In her article, "New Orleans and Its Influence on the Work of Lillian Hellman," Charlotte Headrick explores playwright Lillian Hellman's life and work. Headrick proposes that Hellman was indelibly shaped by her years in the city of New Orleans. In her early childhood, Hellman would spend half a year in New York and half a year in New Orleans, home to her parents. Despite this seemingly schizophrenic upbringing, she considered herself a Southerner to the end of her days and, in fact, defined herself less by her Jewishness than by her "Southernness." Hellman's plays and memoirs are peppered with references to food and the last volume she published was neither a play nor a memoir but a cookbook. Hellman's life continues to fascinate and, since her death, there have been several plays written about her life and a television film based on her love affair with Dashiell Hammett. Headrick explores Hellman's love affair with New Orleans and how this city infused her memories, her plays, and her love of fine food.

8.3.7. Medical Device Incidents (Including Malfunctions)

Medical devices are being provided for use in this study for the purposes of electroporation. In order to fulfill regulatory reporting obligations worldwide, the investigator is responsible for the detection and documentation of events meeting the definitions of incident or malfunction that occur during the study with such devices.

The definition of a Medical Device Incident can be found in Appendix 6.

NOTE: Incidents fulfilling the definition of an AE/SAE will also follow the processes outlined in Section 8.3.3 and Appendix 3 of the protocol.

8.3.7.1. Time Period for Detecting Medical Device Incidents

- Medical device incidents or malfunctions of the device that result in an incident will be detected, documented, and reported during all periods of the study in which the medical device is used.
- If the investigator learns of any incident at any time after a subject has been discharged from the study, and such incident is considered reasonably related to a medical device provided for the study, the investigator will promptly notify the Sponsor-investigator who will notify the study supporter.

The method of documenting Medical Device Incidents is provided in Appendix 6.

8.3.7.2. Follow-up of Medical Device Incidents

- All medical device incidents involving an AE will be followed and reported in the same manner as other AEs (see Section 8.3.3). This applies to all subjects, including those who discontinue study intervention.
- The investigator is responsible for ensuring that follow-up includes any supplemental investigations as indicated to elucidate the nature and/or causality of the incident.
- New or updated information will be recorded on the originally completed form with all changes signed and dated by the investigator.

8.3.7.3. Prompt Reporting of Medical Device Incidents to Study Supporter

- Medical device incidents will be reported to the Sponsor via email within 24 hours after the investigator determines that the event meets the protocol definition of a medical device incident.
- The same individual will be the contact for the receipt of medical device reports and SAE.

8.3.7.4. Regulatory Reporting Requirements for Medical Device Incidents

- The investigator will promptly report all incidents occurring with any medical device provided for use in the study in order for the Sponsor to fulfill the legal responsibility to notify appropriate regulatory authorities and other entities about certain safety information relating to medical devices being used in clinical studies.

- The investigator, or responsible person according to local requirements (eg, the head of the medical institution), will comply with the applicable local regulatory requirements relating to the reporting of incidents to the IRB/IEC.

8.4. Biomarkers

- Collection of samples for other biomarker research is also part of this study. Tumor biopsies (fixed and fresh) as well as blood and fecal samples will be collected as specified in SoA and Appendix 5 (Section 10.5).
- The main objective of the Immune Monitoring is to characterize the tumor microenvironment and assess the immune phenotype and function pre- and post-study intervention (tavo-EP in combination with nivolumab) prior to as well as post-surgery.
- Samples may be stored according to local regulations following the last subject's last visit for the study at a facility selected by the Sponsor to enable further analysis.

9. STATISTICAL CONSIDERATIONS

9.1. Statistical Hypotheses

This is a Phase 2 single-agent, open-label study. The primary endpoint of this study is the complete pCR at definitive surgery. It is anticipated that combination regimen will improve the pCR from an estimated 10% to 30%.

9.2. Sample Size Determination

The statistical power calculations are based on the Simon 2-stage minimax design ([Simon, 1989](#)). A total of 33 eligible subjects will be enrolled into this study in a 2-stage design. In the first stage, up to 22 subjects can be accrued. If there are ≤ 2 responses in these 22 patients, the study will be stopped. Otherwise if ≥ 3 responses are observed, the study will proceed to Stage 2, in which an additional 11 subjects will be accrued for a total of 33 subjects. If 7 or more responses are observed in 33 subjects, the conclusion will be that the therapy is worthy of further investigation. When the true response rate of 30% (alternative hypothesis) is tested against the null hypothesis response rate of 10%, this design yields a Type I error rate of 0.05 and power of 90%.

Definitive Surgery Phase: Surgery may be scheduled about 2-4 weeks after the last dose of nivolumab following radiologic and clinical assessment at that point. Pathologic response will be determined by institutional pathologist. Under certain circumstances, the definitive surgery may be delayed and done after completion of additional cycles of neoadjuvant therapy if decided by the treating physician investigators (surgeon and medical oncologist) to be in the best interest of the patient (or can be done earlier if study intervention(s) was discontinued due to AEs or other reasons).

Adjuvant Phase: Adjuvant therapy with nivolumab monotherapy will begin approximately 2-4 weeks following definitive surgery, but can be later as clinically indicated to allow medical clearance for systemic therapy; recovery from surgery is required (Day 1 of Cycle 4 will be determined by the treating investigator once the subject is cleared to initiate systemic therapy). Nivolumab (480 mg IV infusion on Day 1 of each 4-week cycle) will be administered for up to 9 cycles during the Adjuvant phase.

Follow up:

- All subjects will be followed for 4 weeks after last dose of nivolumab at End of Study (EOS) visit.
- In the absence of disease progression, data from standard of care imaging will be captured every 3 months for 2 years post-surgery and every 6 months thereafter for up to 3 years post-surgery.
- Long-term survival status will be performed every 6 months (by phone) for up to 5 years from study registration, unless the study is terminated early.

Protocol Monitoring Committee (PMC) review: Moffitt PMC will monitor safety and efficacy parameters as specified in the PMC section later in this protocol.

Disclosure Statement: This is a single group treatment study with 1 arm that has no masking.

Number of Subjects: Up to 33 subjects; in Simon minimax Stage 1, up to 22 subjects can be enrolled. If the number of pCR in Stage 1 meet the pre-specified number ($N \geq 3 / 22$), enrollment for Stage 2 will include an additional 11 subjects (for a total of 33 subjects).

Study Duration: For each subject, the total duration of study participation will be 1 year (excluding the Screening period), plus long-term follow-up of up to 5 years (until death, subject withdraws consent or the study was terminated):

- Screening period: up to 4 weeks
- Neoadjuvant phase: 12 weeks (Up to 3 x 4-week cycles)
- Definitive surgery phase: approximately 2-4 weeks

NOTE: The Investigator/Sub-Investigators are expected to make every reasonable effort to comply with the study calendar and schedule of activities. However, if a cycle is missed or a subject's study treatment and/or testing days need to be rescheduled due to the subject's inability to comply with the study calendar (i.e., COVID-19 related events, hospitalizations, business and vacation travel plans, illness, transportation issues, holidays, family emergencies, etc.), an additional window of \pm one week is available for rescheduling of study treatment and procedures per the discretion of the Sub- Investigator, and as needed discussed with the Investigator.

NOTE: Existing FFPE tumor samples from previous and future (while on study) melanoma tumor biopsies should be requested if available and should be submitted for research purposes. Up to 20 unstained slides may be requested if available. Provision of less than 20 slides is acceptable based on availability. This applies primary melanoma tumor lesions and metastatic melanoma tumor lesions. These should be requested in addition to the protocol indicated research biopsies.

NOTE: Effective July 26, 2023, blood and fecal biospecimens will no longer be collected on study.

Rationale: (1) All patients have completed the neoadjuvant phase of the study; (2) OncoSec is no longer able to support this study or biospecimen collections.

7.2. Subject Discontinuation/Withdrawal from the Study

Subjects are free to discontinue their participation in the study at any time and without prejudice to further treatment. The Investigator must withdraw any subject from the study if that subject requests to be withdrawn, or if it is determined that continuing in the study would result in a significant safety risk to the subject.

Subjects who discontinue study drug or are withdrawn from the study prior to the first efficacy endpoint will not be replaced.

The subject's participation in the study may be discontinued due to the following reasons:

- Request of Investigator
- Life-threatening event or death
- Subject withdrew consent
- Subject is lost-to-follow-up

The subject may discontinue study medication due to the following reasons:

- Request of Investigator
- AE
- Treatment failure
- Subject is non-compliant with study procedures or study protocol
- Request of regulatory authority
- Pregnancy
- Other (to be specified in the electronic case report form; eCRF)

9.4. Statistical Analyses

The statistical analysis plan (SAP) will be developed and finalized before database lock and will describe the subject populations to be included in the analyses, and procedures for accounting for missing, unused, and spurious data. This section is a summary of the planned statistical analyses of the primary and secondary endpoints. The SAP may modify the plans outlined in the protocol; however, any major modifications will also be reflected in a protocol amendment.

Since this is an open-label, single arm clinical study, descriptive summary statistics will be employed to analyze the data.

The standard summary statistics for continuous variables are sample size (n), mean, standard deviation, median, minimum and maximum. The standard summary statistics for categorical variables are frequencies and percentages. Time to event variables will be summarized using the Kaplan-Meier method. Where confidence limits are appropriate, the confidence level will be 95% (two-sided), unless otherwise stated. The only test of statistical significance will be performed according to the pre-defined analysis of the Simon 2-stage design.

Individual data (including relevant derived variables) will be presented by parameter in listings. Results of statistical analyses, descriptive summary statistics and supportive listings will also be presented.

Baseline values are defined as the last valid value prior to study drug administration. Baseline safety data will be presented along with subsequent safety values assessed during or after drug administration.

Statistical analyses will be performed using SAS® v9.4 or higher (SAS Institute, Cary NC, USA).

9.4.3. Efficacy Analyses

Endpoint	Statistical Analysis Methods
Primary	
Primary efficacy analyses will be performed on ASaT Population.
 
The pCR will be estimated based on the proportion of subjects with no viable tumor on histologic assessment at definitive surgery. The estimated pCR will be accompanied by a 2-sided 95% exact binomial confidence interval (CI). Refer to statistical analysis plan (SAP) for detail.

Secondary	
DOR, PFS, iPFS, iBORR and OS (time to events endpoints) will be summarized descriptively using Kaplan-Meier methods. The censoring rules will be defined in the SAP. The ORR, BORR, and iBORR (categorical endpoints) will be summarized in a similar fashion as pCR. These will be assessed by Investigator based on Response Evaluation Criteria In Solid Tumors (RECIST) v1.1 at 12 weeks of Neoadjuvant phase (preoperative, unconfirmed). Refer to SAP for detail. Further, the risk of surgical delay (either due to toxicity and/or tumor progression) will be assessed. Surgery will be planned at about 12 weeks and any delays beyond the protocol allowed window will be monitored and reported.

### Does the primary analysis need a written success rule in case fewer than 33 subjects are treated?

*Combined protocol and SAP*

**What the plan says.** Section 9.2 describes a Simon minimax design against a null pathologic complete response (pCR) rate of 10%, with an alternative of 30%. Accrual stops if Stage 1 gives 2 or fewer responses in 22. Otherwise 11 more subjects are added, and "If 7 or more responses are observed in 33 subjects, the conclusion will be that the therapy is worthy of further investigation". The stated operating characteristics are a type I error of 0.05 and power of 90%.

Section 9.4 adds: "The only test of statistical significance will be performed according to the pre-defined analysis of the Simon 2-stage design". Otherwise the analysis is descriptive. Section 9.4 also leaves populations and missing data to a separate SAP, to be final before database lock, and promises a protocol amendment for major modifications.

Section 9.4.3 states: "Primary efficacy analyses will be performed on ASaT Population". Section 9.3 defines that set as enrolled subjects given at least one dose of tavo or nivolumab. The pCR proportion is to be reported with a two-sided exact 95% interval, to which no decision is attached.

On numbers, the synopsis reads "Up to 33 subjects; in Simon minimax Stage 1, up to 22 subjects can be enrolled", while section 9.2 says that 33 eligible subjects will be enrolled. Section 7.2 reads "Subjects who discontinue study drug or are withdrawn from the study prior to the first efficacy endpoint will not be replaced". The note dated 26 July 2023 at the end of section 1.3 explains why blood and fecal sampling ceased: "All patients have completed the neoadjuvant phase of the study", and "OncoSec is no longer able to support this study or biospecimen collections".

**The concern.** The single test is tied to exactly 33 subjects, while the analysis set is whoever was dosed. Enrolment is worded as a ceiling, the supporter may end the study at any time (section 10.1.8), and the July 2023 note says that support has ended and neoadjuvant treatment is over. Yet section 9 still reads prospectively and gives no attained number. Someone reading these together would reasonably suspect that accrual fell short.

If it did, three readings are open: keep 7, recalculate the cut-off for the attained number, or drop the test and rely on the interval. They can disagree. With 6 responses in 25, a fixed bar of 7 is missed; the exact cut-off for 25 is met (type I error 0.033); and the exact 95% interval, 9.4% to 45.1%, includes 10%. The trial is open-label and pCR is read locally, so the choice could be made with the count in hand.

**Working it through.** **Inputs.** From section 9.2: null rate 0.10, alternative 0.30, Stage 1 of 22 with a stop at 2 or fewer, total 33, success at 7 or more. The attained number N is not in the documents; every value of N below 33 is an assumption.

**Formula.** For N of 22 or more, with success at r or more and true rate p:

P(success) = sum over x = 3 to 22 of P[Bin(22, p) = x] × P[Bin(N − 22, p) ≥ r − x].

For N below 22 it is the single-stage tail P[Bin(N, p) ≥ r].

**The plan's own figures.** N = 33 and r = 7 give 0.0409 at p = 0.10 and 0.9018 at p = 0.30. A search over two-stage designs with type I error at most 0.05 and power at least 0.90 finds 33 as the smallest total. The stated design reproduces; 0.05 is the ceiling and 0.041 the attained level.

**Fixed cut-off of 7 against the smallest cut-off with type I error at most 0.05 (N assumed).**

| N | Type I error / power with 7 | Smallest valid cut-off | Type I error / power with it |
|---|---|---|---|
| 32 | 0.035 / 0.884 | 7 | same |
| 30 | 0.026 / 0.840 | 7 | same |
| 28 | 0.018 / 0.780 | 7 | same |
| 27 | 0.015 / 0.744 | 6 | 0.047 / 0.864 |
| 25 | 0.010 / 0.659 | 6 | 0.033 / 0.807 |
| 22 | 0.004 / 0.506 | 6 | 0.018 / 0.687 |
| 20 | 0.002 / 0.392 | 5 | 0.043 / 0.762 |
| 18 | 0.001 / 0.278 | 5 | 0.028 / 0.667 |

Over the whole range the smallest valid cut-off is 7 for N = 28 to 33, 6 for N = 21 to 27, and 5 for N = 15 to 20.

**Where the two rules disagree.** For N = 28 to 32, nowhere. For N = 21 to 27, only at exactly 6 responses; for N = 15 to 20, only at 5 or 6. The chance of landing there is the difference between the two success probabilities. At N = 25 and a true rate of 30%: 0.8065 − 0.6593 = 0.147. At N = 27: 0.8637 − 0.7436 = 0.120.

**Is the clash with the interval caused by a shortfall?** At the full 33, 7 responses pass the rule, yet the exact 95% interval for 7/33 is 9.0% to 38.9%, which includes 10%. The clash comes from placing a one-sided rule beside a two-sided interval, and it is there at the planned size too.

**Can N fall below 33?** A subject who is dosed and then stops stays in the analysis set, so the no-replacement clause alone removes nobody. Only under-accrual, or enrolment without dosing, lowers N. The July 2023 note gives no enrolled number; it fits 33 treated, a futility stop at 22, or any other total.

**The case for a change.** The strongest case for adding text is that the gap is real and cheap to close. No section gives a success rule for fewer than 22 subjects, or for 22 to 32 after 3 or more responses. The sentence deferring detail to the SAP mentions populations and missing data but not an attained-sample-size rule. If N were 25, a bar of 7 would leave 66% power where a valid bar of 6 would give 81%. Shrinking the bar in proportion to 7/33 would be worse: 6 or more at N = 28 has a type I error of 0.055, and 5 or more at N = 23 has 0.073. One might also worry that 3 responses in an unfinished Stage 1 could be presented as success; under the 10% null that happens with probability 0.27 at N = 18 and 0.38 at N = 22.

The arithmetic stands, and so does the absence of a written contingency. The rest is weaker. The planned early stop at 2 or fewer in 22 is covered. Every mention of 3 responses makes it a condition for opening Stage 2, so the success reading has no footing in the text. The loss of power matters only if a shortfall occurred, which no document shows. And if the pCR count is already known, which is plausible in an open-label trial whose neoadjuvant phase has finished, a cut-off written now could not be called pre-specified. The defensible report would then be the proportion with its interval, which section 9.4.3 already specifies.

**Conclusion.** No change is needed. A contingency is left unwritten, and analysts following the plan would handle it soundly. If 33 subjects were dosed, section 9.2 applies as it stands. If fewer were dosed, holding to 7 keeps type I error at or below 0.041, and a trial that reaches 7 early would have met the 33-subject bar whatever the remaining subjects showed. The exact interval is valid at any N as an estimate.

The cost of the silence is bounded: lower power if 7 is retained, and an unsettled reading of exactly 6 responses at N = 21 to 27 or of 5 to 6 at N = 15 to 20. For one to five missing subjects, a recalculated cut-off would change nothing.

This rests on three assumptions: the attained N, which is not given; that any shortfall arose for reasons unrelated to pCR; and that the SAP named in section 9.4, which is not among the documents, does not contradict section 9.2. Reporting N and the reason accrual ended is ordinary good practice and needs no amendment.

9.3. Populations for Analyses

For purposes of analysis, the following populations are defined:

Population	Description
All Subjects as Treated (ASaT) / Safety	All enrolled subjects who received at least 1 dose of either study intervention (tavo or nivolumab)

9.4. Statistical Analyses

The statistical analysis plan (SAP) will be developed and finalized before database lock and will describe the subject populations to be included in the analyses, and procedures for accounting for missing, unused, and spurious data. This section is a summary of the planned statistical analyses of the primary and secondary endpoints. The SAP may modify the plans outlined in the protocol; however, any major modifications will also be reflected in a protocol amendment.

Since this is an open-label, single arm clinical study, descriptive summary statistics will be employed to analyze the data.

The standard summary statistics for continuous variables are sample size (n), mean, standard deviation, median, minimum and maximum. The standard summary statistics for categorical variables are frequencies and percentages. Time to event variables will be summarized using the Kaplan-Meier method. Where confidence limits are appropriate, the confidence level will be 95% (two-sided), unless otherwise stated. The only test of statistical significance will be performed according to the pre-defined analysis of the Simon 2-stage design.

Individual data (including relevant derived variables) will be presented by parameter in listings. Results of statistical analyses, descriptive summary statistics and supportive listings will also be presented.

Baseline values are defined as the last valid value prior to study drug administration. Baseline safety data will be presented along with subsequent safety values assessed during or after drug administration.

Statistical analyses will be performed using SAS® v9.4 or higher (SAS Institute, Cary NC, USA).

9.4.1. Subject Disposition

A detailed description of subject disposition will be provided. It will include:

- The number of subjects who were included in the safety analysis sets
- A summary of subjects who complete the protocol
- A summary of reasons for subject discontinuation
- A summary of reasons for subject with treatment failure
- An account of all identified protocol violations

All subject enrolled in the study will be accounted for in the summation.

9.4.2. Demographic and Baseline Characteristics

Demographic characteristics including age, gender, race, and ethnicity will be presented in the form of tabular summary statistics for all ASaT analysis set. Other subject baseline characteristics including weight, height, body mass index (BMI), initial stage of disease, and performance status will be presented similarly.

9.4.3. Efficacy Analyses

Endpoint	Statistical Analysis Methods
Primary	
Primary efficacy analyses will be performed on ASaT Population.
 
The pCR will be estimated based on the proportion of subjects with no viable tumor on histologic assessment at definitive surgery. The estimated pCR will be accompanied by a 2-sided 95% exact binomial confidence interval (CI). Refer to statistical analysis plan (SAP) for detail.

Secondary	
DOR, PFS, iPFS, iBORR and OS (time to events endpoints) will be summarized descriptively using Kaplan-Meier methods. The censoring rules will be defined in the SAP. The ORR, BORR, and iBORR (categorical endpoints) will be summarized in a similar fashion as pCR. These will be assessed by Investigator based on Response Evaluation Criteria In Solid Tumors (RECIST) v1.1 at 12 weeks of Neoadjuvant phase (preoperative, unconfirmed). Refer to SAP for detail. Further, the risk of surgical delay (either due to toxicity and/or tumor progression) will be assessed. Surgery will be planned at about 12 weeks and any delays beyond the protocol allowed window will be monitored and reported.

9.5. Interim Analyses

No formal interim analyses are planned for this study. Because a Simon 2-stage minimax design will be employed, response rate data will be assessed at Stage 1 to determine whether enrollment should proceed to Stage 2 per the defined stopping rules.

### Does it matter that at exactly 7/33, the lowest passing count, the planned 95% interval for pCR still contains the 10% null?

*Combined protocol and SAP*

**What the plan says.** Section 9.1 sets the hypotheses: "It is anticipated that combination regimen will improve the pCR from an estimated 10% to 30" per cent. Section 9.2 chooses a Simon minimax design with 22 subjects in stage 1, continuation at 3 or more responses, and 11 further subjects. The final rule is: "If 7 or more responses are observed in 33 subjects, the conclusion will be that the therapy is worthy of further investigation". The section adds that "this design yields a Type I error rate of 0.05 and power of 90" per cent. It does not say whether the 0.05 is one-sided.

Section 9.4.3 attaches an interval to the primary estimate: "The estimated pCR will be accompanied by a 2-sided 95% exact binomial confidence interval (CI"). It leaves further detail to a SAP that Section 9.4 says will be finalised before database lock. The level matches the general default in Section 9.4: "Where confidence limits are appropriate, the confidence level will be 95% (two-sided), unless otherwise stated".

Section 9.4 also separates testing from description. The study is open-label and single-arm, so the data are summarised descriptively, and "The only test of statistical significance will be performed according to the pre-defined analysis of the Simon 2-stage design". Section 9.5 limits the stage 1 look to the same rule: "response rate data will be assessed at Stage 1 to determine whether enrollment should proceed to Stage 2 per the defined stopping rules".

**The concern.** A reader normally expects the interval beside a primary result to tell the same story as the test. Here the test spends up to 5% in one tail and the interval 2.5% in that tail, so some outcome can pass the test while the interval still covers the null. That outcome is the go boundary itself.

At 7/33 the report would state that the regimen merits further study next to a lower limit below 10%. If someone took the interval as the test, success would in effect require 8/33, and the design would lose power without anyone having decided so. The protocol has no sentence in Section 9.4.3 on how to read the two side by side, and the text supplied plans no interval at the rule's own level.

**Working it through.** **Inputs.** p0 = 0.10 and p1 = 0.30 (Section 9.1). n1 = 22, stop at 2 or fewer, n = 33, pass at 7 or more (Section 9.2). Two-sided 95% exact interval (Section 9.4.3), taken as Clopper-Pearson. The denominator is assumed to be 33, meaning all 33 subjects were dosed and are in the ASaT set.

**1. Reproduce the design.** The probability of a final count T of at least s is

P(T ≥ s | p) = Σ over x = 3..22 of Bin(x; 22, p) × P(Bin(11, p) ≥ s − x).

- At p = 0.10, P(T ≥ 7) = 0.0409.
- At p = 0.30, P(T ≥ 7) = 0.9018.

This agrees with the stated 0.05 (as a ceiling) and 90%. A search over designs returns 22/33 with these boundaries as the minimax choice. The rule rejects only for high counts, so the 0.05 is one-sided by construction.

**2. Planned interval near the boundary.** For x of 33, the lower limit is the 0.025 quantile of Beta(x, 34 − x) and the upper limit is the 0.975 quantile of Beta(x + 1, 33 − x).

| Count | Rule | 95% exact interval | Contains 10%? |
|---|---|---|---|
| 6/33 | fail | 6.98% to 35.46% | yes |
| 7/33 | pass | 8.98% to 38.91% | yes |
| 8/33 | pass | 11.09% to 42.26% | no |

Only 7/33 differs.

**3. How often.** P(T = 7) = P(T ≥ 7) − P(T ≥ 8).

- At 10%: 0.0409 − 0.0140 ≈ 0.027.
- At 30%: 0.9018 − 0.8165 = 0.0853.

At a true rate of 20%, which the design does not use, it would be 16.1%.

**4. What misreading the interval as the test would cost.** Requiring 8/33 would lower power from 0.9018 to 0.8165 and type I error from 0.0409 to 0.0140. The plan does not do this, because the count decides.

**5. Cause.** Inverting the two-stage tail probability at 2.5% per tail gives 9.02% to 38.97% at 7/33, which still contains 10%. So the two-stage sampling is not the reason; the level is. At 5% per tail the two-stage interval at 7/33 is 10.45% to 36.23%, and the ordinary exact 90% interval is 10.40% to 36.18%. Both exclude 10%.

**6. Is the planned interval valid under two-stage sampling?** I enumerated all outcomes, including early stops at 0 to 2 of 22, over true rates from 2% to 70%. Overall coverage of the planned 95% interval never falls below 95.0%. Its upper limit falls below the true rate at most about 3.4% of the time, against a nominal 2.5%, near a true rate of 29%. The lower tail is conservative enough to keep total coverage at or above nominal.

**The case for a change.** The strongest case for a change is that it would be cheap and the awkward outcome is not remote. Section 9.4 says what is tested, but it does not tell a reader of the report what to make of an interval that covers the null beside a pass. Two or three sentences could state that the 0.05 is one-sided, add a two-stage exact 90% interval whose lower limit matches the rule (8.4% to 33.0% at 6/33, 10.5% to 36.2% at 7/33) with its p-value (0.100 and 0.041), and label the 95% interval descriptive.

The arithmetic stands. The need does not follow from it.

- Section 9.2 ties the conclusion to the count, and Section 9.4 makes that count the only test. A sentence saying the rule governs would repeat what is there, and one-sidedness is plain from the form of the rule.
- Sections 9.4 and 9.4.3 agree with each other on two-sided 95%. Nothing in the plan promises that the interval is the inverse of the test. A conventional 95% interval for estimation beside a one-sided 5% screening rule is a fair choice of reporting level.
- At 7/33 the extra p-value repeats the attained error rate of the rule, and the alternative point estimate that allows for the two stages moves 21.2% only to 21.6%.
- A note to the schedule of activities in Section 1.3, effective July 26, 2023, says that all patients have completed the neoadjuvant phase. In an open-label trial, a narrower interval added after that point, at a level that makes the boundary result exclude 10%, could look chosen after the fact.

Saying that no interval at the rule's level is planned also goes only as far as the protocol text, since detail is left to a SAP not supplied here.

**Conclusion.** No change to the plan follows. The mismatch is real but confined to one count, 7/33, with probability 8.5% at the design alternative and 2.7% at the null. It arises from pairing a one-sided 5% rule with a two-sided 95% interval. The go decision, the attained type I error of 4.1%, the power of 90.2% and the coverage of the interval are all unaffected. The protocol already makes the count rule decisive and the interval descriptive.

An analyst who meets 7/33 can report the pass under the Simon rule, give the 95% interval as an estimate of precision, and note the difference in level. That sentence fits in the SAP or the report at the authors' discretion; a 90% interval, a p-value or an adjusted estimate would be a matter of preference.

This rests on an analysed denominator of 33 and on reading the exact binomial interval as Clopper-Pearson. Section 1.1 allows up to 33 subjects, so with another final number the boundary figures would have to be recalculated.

"New Orleans and Its Influence on the Work of Lillian Hellman."
CLCWeb: Comparative Literature and Culture
This text has been double-blind peer reviewed by 2+1 experts in the field.
The above text, published by Purdue University Press ©Purdue University, has been downloaded 2064 times as of 04/15/15. Note: the download counts of the journal's material are since Issue 9.1 (March 2007), since the journal's format in pdf (instead of in html 1999-2007).
CLCWeb: Comparative Literature and Culture is published by Purdue University Press ©Purdue University in open access. Please support the journal: Click here for more information and to make your donation online.